Daniel 6:7 Index
"All the presidents of the kingdom, the governors, and the princes, the counsellors, and the captains, have consulted together to establish a royal statute, and to make a firm decree, that whosoever shall ask a petition of any God or man for thirty days, save of thee, O king, he shall be cast into the den of lions."
Research Material

"All..."

  • Doubtless a lie, for it is questionable that all were consulted. (4BC 811)
  • Mark the course these persons took to accomplish their nefarious purpose. They came together to the king -- came tumultuously, says the margin. They came as if some urgent matter had suddenly sprung up, and they had come to present it before him. They claimed that all were agreed. This was false, for Daniel, the chief of them all, was of course not consulated in the matter. (US 98-100)
  • With manifest respect for the king, and with words which flattered him, a committee of the princes waited upon Darius. The first words they spoke revealed that there was a plan on foot, for they said, "All," when in truth they had held secret meetings, and the chief of the presidents was kept in ignorance of the matter. (SNH 93-94)

"...whosoever shall ask a petition..."

  • A decree of this nature would be entirely alien to the Persians, who won the reputation of being large hearted in matters of religious tolerance. It is unthinkable that a man like Cyrus would have signed such a decree. However, Darius the Mede evidently had a different background. We know little of the thinking of the Medes with respect to religious tolerance. Cyrus, the Persian king, rebuilt temple of nations destroyed by the Babylonians, and thereby showed his spirit of tolerance with regard to other peoples' religious feelings and practices. On the other hand Darius I claimed that the False Smerdis, his predecessor, a Magian from Media who ruled for about half a year in 522 B.C., showed his spirit of intolerance by destroying temples. Although generalizations are subject to error, we must reckon with the possibility that the Medes, or at least some of their rulers, showed less religious tolerance than the Persians. (4BC 811)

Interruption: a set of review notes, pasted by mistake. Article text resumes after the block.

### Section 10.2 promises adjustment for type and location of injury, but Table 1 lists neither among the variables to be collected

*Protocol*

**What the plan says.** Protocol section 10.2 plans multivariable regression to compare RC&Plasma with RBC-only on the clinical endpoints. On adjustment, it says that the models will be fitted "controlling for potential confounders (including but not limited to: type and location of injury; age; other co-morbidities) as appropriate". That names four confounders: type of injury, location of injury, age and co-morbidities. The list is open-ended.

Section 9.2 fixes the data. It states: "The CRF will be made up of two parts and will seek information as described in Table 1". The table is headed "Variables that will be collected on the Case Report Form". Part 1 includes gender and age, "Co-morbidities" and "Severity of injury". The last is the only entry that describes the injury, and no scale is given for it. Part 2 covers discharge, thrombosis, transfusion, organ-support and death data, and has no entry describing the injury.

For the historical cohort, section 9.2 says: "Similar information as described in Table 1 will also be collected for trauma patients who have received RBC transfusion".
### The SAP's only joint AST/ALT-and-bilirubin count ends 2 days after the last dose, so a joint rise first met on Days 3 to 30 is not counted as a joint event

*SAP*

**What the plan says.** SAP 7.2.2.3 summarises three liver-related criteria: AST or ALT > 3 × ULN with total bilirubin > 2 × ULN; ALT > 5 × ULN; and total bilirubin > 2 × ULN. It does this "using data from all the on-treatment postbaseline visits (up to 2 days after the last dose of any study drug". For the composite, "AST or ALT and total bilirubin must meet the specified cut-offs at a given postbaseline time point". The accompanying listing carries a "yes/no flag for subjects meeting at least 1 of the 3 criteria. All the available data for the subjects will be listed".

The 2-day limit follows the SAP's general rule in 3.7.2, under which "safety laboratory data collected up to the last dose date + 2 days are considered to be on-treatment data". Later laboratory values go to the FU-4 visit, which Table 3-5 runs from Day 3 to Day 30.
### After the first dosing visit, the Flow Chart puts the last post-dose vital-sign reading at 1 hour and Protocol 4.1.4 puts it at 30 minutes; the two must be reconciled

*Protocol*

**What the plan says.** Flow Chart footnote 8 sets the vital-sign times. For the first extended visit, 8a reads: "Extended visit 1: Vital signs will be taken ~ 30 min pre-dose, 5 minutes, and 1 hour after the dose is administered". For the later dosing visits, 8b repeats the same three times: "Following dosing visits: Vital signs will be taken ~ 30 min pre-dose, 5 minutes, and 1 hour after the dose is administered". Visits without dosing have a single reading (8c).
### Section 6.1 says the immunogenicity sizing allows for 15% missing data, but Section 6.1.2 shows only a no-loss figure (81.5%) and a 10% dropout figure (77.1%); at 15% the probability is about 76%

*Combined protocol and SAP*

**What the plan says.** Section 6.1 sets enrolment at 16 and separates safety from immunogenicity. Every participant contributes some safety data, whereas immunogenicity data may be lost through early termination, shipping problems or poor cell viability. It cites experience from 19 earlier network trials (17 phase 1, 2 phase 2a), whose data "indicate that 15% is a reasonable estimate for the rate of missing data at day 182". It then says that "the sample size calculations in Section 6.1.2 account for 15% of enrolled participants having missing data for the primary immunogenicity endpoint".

• It has also been observed that the command to pray for one month to none but the king, though in this instance especially aimed at Daniel, may have been suggested by a national religious custom of earlier date among the Medes, according to which divine honors were rendered to the king (Herodotus i. 199) remarks that Deioces, one of the earliest know kings of the Medes, had made his person the object of reverential awe in the eyes of his subjects by removing himself from the observation of the common man, in order to convince his people that he was different from them. That even Persian kings were willing occasionally to accept divine honors is evident from the fact that in Egypt they allowed divine attributes to be added to their names. Hieroglyphic inscriptions refer to Cambyses as the son "son of Re" the sun-god, and to Darius as "the son of god." Hence it is not necessary to go down in history to the Roman emperors to find the first historical parallels to the command referred to in Daniel 6:7.... (4BC 811)